Jazz, film, and improvised culture.
Ali and Nino: Transcaucasia Romance
the fall of the Czar, Azerbaijan’s shining glory years as an independent state
only lasted twenty-three months, from 1918 to 1920, before Lenin reconquered
the South Caucasian nation. It was very definitely a case of blood for oil—Azerbaijani
blood for Soviet oil. They were no match for the Soviet army, but they still
did not give up without a fight. Tragedy is therefore the logical end for
Azerbaijan’s most celebrated literary lovers, whose story is dramatized for the
screen in Asif Kapadia’s English language production, Ali and Nino (trailer
which opens this Friday in New York.
under the mysterious pseudonym Kurban Said,
the novel Ali and Nino could be
considered the Azerbaijani Doctor Zhivago,
except in this case Yuri and Lara wed and have a few good years together. These
star- and history-crossed lovers are a mixed-religious couple. Nino Kipiani is
the Orthodox Christian daughter of Georgian nobleman. Ali Khan Shirvanshir is the
somewhat westernized son of wealthy Muslim patriarch. They are in love, but
both their fathers are hesitant to consent, for religious reasons—and the initial
combustion of WWI gives them both an excuse to forestall a final decision.
Shirvanshir’s hand is forced when his covetous friend Melik Nachararyan kidnaps
Princess Kipiani, in hopes of forcing marriage (and himself) upon her.
Shirvanshir upholds his honor with respect to Nachararyan, but he does not
merely spare Kipiani. He finally marries her.
a while, the married couple lives a happy life of hardscrabble seclusion, but
the grand events of the early Twentieth Century will interrupt their bliss.
Although the Shirvanshir family is reasonably progressive, Kipiani chafes under
the restrictive Persian norms when forced to take refuge in Iran. We definitely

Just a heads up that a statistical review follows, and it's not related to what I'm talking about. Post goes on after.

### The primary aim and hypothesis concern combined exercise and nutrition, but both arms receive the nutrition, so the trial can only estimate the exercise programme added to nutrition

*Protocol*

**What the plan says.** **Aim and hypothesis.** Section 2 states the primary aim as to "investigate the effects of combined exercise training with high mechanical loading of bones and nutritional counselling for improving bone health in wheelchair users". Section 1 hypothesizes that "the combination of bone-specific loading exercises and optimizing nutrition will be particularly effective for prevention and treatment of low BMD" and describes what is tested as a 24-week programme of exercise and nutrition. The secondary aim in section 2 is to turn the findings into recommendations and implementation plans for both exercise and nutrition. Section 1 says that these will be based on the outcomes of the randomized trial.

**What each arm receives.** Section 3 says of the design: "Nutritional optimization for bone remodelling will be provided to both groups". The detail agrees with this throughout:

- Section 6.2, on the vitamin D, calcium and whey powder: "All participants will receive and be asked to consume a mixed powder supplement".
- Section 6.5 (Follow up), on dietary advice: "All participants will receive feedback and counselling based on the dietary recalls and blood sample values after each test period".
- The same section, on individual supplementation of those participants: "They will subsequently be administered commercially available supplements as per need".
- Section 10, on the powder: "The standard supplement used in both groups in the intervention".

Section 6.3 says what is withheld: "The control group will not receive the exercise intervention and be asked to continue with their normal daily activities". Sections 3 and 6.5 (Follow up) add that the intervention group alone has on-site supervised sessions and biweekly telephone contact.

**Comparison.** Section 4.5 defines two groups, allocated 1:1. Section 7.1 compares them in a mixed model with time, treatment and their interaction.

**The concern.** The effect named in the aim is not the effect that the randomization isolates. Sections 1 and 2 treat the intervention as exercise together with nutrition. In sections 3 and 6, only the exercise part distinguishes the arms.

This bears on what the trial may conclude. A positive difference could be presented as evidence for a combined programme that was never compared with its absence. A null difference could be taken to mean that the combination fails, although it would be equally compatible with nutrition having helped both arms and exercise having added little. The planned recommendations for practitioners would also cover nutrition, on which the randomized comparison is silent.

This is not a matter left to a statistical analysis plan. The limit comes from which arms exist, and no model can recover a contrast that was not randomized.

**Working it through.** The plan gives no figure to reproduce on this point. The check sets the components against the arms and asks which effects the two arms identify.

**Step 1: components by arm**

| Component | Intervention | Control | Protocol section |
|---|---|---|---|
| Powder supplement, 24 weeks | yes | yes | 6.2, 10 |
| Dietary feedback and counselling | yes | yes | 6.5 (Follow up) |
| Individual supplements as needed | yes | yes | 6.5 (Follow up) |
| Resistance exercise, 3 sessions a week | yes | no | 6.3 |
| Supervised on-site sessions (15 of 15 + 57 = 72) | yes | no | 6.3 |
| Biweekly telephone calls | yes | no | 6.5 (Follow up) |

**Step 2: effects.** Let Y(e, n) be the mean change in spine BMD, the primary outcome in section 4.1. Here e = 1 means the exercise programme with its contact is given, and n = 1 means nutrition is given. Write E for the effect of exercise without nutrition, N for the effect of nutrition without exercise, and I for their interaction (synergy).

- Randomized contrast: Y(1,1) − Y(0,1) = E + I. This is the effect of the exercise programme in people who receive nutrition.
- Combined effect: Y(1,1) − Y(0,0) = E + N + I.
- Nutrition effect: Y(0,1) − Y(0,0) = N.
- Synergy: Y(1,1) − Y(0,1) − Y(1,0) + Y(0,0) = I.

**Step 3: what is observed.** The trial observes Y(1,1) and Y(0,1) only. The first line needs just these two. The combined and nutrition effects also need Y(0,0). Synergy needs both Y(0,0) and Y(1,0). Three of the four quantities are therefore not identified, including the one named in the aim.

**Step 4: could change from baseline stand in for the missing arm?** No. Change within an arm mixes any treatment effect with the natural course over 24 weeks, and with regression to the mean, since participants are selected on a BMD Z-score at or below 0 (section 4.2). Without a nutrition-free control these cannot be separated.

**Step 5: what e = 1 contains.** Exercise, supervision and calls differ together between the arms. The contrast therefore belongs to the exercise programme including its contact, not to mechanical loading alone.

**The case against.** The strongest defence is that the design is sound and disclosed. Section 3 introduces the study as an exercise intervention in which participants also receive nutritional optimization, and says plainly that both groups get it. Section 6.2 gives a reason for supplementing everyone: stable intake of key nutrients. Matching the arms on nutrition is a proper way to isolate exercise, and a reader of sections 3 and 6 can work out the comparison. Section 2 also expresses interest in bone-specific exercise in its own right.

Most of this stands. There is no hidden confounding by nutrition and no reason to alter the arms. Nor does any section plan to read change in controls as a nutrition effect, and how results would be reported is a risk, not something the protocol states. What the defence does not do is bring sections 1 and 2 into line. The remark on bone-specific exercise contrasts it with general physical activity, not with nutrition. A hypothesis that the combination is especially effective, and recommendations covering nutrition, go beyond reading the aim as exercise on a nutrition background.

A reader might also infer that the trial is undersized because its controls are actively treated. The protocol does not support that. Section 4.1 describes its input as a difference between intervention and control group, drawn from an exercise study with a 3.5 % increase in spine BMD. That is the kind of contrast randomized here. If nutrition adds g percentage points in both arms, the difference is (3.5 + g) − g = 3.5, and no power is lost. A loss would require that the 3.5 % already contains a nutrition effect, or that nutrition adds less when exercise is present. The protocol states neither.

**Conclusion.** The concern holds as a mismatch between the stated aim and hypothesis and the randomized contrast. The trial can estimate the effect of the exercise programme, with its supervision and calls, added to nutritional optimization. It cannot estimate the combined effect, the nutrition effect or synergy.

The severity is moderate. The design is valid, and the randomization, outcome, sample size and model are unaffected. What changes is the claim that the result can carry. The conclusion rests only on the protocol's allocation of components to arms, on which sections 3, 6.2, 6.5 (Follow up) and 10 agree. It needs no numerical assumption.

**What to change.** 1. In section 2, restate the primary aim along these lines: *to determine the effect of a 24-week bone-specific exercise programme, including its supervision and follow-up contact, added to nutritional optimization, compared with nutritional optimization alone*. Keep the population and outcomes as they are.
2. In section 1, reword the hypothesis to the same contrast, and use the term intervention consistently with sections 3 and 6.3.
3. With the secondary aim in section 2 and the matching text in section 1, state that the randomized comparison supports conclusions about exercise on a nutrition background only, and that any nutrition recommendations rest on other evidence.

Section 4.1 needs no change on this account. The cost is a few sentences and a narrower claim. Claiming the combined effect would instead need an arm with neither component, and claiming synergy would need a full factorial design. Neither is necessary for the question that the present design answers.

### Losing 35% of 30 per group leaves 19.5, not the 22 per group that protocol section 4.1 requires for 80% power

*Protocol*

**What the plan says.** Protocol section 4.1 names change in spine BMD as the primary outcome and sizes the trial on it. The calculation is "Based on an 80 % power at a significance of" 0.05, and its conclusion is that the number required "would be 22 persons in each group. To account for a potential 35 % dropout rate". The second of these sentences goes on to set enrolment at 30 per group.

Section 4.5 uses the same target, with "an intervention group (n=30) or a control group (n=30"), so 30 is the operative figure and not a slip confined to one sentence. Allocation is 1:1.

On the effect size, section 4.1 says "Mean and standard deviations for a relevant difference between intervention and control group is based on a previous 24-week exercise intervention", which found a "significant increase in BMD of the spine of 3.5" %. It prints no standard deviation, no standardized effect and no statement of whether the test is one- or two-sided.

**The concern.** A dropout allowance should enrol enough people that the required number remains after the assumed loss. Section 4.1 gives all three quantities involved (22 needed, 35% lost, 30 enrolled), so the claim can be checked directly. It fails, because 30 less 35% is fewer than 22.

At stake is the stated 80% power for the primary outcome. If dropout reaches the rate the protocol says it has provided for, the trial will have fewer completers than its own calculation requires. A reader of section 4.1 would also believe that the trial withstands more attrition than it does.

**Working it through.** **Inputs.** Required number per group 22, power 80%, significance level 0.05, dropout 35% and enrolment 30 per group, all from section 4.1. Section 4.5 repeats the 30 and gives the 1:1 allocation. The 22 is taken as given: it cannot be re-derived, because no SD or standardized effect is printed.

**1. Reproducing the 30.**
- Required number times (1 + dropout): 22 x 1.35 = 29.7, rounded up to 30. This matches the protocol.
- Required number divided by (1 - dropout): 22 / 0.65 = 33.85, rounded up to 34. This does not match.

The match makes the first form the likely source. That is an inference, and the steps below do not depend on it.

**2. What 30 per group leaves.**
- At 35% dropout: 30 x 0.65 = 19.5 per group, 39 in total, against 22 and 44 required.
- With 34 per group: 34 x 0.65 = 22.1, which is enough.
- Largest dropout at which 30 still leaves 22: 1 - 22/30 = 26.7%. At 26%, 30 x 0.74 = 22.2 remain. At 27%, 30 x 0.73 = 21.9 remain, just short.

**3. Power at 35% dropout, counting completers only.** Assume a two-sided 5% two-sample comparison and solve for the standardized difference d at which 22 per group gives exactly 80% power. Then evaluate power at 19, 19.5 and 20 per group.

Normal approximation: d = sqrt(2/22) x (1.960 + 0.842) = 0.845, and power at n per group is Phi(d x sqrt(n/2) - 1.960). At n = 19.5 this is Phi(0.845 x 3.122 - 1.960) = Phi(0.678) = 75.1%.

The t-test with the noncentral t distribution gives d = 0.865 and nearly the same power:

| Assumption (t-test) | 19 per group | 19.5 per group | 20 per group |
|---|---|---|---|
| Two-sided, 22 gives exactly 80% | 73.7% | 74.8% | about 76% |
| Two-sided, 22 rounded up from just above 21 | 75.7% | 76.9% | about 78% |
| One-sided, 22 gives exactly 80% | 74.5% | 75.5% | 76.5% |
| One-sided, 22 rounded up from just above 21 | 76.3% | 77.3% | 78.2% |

see a clash of civilizations within the framework of their marriage, even
though it is a loving union. However, Kapadia and screenwriter Christopher
Hampton certainly suggest Muslim Azerbaijan and Christian Georgia were on good
terms during their brief sovereignty, between the misrule of the Czar and the
Kapadia’s work as a documentarian, especially his Oscar winning Amy, has overshadowed his narrative films,
but he has a firm handle on the sprawling, cross-cultural canvas of Ali and Nino. He establishes the various
sociological and geo-political ins and outs of this rather fraught
Transcaucasia region quickly and economically. Production designer Carlos Conti
and his art team also craft a lush, classy period look for the film, nicely
matched by Dario Marianelli’s sweeping score.
Adam Bakri is really a cold fish as a leading man. Spanish actress María
Valverde fairs better opposite him as the forceful and comparatively
independent-thinking (by 1920 standards) Kipiani. Not surprisingly, Mandy
Patinkin is believably old world as Prince Kipiani, but Connie Nielsen looks awkwardly
out of place as his regal wife. In contrast, the Turkish Halit Ergenç adds an
air of commanding authenticity as Fatali Khan Khoyski, independent Azerbaijan’s
first Prime Minister.
Despite a weak co-lead, Ali and Nino is an appealingly old fashioned historical, depicting
a region and era that have been largely neglected by world cinema. It suggests
sources of future macro level déjà vu, without belaboring the point. We just
find ourselves wanting it to be more passionately enthralling than it is, a la David Lean's Zhivago. Recommended for fans of exotic epics,
Ali and Nino opens this Friday
(11/18) in New York, at the IFC Center.
Labels: Asif Kapadia